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Freeport, an industrial center, is located on Grand Bahama Island, the archipelago's northernmost island. Grand Bahama, just 70 miles from Palm Beach, Florida, is a regular stop on the short-cruise circuit from South Florida. But the fourth-largest isle in the Bahamas' 700-strong chain, also owes its popularity to its smooth white-sand beaches and water sports, from snorkeling to deep sea fishing.
In the 1950s, the island realized its potential for tourism-related revenue when Wallace Groves, an American financier from Virginia, proposed building a town that both appealed to visitors and sufficiently supported industry. Since then, Freeport has boomed with hotels, restaurants, casinos and ecotourism attractions like Lucayan National Park. Its island atmosphere and miles of sunny beaches coupled with its close proximity to the United States makes Grand Bahama Island a top vacation spot for Americans.
Port Lucaya and its marketplace have evolved into the tourist hub of the island, partly through design and partly because of hurricane damage to other parts of the area. Freeport's got everything from shops and beaches to restaurants and a casino -- not to mention a handful of major golf courses.
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Other Bahamas Cruise Ports:
Castaway Cay • Charleston • CocoCay • Freeport • Great Stirrup Cay • Half Moon Cay • Jacksonville • Nassau • Norfolk • Princess Cays
Try a Goombay Smash at Sparky's, located in Port Lucaya Marketplace. The drink is a mix of spiced rum, coconut rum, apricot brandy, pineapple juice, orange juice and "secret ingredient."
A straw basket purchased at the straw market and the square 15-cent Bahamian coin you receive as part of your change make nice mementos from your visit.
English is the official language -- British, not American -- but it might be laced with Bahamian dialect.
Currency & Best Way to Get Money
The currency is the Bahamian dollar, but U.S. dollars are accepted throughout the islands. ATMs are available at banks, but few provide U.S. dollars. For updated currency-conversion figures, visit www.oanda.com or www.xe.com.
Where You're Docked
Ships dock at Freeport Harbor, an isolated area that is a 10-minute drive from the city of Freeport and about a 25-minute ride from Port Lucaya. Taking an excursion or renting a car (or scooter) is an excellent option: The island is dotted with quiet beaches that are perfect for escaping the crowds.
There's very little in Freeport Harbor. Sure, the port facilities look mighty pretty -- passengers arriving might spot pastel-colored bungalows selling souvenirs scattered about, plus a gazebo where a Bahamian band plays from time to time. But very few of the bungalows offer useful shops or services, with the exception of a snorkel and beach tour. Chain restaurants Fat Tuesdays and Senor Frogs and Pier One (a waterfront seafood restaurant) are located at the harbor, but that's about it. Industrial factories and refineries surround the port for miles before reaching anything of interest.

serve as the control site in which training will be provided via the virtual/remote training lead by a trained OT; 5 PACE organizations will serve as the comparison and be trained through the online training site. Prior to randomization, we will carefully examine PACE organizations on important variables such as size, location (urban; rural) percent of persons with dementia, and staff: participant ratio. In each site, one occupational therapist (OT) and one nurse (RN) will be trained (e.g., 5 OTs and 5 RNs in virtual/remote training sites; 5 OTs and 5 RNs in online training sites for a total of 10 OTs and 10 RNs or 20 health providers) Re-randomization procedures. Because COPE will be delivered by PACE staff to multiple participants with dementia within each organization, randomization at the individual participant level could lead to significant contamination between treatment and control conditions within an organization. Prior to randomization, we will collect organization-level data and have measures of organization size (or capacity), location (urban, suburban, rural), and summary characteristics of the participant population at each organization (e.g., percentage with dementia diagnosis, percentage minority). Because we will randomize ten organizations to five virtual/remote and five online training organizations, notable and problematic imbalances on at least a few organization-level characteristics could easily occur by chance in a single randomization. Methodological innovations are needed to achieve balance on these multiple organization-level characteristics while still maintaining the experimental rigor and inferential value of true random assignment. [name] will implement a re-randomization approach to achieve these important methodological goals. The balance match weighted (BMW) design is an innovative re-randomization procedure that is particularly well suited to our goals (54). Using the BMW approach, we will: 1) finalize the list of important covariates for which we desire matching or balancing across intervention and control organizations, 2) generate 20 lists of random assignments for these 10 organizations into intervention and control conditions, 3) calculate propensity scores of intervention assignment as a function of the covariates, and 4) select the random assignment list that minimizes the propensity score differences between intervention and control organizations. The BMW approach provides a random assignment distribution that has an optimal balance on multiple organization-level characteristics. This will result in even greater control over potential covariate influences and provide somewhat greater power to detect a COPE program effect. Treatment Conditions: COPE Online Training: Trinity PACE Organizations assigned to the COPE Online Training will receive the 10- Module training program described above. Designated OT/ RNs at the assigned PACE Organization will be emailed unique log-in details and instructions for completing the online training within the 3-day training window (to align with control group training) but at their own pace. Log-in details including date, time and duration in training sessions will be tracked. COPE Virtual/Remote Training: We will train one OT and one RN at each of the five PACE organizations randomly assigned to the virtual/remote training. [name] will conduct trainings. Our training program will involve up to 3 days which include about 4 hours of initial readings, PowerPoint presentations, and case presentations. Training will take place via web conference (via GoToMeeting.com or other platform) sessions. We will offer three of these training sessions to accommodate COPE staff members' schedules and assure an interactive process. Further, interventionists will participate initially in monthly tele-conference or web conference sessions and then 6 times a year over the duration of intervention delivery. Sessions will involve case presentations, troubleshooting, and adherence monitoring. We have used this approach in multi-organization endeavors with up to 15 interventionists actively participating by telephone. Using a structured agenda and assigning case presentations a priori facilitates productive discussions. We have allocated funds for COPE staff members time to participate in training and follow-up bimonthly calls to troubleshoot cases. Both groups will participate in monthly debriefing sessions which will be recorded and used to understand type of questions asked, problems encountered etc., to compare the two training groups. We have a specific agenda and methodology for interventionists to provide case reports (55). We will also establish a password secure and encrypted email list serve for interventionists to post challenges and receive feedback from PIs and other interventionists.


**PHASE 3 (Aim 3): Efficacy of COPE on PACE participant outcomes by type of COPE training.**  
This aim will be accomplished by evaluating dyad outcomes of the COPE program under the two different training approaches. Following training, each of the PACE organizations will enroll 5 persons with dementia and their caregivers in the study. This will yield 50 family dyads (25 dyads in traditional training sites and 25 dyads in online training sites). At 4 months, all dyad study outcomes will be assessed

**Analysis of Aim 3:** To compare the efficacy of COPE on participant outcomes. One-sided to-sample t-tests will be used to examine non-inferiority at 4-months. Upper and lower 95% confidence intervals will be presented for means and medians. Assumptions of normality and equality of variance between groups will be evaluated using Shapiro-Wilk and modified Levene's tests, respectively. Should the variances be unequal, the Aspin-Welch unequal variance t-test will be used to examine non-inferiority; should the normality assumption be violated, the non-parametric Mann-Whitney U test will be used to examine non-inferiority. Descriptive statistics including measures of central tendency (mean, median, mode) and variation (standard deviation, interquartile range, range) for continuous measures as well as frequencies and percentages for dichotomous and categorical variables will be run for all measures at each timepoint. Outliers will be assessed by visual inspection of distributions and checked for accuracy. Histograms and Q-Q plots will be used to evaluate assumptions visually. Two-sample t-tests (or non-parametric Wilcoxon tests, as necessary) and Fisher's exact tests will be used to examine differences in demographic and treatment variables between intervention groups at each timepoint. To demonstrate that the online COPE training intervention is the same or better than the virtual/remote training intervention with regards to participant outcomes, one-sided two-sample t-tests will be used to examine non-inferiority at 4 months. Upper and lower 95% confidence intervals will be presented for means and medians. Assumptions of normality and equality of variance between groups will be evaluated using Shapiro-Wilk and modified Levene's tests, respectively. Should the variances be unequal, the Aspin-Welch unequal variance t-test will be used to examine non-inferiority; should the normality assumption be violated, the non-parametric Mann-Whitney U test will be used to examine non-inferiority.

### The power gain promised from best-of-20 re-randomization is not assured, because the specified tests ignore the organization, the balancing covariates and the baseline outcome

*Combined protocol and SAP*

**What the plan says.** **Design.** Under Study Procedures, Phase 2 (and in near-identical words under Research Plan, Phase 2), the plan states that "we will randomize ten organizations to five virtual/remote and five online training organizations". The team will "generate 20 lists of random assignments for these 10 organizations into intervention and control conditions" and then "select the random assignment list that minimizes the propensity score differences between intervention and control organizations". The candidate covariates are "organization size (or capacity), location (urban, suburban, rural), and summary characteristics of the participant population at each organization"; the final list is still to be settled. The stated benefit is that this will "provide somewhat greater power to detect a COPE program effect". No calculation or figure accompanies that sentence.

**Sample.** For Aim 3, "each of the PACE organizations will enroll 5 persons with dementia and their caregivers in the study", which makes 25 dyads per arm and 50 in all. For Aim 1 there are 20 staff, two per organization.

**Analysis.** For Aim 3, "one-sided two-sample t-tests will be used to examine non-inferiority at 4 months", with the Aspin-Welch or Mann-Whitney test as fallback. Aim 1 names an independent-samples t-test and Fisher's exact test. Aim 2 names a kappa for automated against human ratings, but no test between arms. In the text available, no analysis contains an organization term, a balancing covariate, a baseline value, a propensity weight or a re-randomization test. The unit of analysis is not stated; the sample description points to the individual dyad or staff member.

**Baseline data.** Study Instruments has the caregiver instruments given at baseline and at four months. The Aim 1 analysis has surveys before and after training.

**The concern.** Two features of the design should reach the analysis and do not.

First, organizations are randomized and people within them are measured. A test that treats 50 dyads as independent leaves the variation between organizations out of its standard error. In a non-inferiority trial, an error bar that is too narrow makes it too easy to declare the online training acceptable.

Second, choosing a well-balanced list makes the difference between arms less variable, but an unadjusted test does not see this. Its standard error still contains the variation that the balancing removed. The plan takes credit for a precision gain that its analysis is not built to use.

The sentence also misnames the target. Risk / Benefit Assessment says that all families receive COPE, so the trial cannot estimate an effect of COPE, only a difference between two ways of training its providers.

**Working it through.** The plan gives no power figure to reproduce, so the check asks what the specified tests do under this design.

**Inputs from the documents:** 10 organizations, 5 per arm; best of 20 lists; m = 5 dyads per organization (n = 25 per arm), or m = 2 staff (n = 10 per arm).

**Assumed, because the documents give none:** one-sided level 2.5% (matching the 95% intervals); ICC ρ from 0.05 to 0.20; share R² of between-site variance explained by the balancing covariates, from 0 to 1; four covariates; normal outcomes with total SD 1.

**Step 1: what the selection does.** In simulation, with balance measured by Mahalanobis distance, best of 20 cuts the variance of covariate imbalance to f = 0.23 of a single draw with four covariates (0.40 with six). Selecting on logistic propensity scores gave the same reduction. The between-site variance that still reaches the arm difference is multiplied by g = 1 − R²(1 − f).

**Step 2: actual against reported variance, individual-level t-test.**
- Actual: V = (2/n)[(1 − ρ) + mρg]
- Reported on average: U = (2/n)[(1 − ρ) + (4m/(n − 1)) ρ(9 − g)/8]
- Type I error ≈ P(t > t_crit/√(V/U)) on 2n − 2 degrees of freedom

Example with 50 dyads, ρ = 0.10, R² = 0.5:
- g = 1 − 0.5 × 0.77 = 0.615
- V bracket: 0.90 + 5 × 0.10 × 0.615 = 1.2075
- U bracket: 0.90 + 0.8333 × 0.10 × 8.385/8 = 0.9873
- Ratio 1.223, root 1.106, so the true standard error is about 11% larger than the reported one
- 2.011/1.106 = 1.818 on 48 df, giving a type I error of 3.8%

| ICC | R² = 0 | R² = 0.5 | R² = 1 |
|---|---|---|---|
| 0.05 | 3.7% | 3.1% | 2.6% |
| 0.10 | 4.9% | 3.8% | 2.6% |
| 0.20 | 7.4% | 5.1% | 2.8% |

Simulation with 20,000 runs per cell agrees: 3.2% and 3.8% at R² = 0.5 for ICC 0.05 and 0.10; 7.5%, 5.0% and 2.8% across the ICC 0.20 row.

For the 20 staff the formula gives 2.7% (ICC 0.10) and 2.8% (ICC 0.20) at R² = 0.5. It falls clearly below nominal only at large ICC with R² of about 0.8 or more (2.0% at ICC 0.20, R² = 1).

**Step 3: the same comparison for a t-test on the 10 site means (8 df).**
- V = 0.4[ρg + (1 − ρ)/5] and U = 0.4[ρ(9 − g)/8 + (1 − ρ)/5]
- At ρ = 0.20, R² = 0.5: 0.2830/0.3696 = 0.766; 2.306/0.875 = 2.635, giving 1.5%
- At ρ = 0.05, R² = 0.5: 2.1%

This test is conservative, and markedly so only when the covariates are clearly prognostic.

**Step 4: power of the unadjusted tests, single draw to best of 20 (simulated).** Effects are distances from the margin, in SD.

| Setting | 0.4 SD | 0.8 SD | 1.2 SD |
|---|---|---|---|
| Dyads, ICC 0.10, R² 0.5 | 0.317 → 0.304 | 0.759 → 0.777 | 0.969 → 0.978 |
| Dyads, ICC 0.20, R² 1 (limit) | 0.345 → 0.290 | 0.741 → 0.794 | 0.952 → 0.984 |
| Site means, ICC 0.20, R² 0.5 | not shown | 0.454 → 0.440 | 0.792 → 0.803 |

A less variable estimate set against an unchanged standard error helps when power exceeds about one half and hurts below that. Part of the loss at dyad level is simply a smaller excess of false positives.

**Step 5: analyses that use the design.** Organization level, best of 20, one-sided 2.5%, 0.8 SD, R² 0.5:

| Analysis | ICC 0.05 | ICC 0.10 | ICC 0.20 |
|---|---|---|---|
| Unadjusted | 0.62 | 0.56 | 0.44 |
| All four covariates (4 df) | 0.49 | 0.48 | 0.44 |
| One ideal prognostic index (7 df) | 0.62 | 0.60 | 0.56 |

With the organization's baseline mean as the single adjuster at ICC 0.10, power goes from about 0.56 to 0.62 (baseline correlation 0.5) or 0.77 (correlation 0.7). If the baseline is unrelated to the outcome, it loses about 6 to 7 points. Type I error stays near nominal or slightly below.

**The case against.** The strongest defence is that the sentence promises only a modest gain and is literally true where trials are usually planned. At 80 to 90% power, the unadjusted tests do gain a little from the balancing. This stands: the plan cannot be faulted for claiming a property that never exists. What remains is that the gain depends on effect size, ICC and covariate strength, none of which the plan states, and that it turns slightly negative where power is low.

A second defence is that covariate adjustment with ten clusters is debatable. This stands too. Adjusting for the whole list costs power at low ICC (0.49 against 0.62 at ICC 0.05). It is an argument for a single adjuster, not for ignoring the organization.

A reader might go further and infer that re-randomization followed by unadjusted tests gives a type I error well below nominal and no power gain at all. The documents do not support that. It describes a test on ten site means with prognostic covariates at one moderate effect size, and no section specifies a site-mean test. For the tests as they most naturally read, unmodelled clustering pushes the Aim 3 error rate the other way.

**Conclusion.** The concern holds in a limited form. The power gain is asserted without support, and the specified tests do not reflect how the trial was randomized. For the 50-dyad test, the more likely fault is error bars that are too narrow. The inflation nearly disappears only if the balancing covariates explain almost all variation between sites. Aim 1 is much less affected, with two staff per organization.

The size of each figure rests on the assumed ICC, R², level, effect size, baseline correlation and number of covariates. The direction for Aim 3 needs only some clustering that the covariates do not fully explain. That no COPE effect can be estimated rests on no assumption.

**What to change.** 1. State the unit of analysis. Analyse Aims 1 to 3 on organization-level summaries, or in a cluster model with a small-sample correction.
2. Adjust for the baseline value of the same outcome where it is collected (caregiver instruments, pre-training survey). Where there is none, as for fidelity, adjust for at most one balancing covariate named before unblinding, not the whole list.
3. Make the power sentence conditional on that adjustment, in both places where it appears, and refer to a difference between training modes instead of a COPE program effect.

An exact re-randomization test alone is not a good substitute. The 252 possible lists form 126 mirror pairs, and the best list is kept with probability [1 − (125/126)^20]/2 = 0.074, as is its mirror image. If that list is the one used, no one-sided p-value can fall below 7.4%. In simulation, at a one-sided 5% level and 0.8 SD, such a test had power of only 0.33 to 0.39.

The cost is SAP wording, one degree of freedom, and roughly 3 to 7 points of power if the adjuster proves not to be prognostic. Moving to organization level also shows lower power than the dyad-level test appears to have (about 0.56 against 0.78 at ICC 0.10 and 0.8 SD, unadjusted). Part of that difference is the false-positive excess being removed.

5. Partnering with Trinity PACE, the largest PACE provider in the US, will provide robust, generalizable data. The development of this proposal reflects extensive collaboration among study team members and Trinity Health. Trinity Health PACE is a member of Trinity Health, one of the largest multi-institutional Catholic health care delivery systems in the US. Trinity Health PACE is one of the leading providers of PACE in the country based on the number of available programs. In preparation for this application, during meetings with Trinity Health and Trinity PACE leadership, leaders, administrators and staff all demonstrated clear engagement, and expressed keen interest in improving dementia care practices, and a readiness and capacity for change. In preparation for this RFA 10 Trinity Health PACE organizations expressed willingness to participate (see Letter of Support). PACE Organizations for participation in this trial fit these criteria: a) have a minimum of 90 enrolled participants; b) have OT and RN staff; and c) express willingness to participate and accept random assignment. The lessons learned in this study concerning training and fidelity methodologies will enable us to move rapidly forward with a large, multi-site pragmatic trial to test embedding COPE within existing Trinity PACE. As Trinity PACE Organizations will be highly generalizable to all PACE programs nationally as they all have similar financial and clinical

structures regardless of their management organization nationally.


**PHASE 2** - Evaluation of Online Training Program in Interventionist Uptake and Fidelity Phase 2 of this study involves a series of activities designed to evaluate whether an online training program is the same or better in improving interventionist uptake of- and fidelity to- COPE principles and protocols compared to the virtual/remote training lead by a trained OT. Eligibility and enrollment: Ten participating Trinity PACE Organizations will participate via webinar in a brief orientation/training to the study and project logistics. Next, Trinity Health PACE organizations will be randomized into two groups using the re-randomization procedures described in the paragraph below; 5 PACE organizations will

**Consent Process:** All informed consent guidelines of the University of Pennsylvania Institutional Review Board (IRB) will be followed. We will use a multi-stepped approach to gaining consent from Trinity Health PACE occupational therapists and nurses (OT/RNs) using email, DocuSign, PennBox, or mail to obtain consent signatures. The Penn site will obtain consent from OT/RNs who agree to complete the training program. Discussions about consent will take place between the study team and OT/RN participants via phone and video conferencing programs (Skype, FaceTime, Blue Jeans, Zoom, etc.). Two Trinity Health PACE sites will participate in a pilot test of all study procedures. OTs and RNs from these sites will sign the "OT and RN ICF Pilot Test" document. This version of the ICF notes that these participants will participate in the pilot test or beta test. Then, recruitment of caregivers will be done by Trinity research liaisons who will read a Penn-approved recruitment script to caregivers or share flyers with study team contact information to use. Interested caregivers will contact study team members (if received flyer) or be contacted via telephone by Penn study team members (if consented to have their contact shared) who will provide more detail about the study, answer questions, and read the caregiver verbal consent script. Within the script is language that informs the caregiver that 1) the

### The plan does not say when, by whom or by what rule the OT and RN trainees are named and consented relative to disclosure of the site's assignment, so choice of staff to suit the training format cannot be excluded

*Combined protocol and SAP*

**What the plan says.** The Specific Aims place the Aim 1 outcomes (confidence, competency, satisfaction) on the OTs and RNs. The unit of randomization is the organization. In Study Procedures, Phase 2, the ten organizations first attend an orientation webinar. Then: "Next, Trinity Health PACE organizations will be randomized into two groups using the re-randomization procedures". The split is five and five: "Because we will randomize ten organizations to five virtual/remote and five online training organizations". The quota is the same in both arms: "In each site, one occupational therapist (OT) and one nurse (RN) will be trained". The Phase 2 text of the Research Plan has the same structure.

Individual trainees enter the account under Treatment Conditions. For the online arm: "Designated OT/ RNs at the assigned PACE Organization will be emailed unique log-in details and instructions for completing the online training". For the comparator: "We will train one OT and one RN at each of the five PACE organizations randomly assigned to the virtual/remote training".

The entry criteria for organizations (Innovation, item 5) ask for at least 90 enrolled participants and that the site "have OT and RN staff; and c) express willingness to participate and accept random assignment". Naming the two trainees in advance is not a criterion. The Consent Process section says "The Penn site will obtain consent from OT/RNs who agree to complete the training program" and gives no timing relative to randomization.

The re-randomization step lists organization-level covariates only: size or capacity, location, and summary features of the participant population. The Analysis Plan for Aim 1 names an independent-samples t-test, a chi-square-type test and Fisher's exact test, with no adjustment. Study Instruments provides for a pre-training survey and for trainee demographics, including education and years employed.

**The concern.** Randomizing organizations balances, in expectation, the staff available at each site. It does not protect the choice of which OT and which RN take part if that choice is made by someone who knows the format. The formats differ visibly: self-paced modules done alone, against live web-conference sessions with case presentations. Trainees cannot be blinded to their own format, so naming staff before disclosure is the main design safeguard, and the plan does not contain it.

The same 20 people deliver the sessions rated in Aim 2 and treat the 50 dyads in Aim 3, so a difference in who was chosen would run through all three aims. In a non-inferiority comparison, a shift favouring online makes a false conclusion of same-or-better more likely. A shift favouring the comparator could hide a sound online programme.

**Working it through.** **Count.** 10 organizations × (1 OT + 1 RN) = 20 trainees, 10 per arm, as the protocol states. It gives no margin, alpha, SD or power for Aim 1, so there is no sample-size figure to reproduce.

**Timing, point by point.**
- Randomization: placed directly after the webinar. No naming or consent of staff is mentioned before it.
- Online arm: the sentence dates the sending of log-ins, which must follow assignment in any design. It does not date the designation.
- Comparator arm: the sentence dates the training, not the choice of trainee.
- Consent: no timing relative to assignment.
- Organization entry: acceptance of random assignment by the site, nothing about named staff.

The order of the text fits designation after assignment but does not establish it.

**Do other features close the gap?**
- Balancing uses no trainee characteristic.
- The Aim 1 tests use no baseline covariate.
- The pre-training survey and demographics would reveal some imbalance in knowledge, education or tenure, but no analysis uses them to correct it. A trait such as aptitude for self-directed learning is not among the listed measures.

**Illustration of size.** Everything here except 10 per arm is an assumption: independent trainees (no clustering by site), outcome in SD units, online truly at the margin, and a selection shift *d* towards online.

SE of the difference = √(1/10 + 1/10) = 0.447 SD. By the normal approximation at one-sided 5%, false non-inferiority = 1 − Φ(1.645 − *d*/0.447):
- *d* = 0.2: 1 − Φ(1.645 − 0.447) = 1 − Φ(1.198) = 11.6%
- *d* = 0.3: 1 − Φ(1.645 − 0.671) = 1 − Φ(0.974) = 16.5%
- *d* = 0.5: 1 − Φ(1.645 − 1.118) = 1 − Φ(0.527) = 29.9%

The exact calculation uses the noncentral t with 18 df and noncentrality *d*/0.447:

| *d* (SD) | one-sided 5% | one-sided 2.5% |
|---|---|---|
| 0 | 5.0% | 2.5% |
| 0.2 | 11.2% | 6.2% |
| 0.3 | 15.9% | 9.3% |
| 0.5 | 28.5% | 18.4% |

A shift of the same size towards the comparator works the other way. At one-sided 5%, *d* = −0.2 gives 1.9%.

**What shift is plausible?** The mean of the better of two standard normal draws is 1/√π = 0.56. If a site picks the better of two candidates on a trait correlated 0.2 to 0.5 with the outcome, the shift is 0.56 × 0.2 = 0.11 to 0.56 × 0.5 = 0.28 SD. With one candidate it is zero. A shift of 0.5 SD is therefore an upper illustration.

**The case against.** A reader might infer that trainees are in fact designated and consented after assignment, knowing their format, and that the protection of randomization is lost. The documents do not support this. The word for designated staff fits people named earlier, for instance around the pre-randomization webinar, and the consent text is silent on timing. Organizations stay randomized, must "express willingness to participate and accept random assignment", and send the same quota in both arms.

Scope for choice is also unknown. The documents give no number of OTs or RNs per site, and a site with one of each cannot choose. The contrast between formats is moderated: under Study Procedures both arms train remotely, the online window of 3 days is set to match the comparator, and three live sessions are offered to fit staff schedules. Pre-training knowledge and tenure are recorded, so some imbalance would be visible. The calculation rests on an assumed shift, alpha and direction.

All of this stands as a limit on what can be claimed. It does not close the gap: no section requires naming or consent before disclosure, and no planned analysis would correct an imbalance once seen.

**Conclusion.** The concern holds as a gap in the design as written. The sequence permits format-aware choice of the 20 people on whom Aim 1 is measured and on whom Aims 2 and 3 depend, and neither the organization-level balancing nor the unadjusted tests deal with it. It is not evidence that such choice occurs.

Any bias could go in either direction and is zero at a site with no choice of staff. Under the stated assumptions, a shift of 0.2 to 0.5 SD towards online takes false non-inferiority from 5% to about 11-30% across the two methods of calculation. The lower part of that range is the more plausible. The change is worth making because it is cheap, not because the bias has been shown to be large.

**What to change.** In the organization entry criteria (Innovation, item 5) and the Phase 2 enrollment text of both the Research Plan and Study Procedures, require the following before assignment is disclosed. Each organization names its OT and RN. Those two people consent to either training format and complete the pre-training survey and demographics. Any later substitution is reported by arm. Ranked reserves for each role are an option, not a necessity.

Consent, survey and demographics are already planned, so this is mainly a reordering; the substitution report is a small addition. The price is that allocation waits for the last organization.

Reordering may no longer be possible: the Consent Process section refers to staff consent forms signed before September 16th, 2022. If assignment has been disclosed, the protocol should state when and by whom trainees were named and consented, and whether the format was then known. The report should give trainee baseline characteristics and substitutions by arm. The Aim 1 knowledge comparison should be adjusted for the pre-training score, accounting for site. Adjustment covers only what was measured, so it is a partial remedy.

Taxis line up at the pier. If you are taking a taxi to a beach, arrange a time for your driver to pick you up to return. A taxi for two to Lucaya will cost about $25; if you ride in a collective van with other visitors, the fare would be about $5 per person each way. Otherwise, you can rent a car; Avis (800-331-1084) and Hertz-Red Kap Car Rental (242-352-9250) will send a courtesy van from the airport. Important note: Drive on the left! Motor scooters are also available for daily rentals from Island Jeep and Car Rental (Freeport Harbor; 242-351-7333) and cost around $65.
When you exit the port, you can hop on a local bus as it turns around and heads back to Lucaya. However, there's no schedule posted; they simply run when they're full, so you might be waiting a while. This could be an option during the week for those on a tight budget, but they rarely run on weekends.
Watch Out For
Pickpockets and thieves target tourists, so keep your belongings protected. Also, while travel guides might still mention the International Bazaar (a once a robust collection of shops and restaurants), because of hurricanes, it's essentially a ghost town and not worth visiting the few remaining vendors.
Lucaya: This is the island's uber-destination. The town is anchored by two big beach hotels: The Grand Lucayan Beach and Golf Resort and Memories Grand Bahama Beach and Casino Resort. Port Lucaya Marketplace offers tourists shopping at more than 70 boutiques, as well as a handful of restaurants and Count Basie Square, where entertainment is offered in the evenings. Additional activities at Grand Lucayan include Treasure Bay Casino and the Reef Club golf course. The beaches there are marvelous and offer all the key services from jet-ski rentals to oceanfront bars.
Freeport: The island's open-air fruit market is worth visiting; it's located across from the Winn Dixie supermarket. The best thing to buy there isn't fruit at all, but a homemade red pepper sauce that's incongruously sold in half-pint liquor bottles. The sauce -- a Bahamian specialty -- is great for spicing up meat and vegetables. The Rand Nature Center is another worthwhile stop in the heart of the downtown area that consists of 100 acres of natural beauty.
Dolphin Swim: If you're interested in swimming with dolphins, Unexso, or Underwater Explorers Society, features a variety of encounters (as well as Scuba diving adventures with dolphins or sharks). (Port Lucaya Marketplace; 800-992-3483; open 8 a.m. to 6 p.m.; dolphin experience prices start around $85 per person)
Deadman's Reef: Located on the island's west end, it's a top snorkeling destination. In addition to the reef, you also can see underwater archaeological excavations. Paradise Cove Beach Resort provides transportation from the cruise port. (Queen's Highway; 242-349-2677; restaurant open 10 a.m. to sunset; around $35 per person)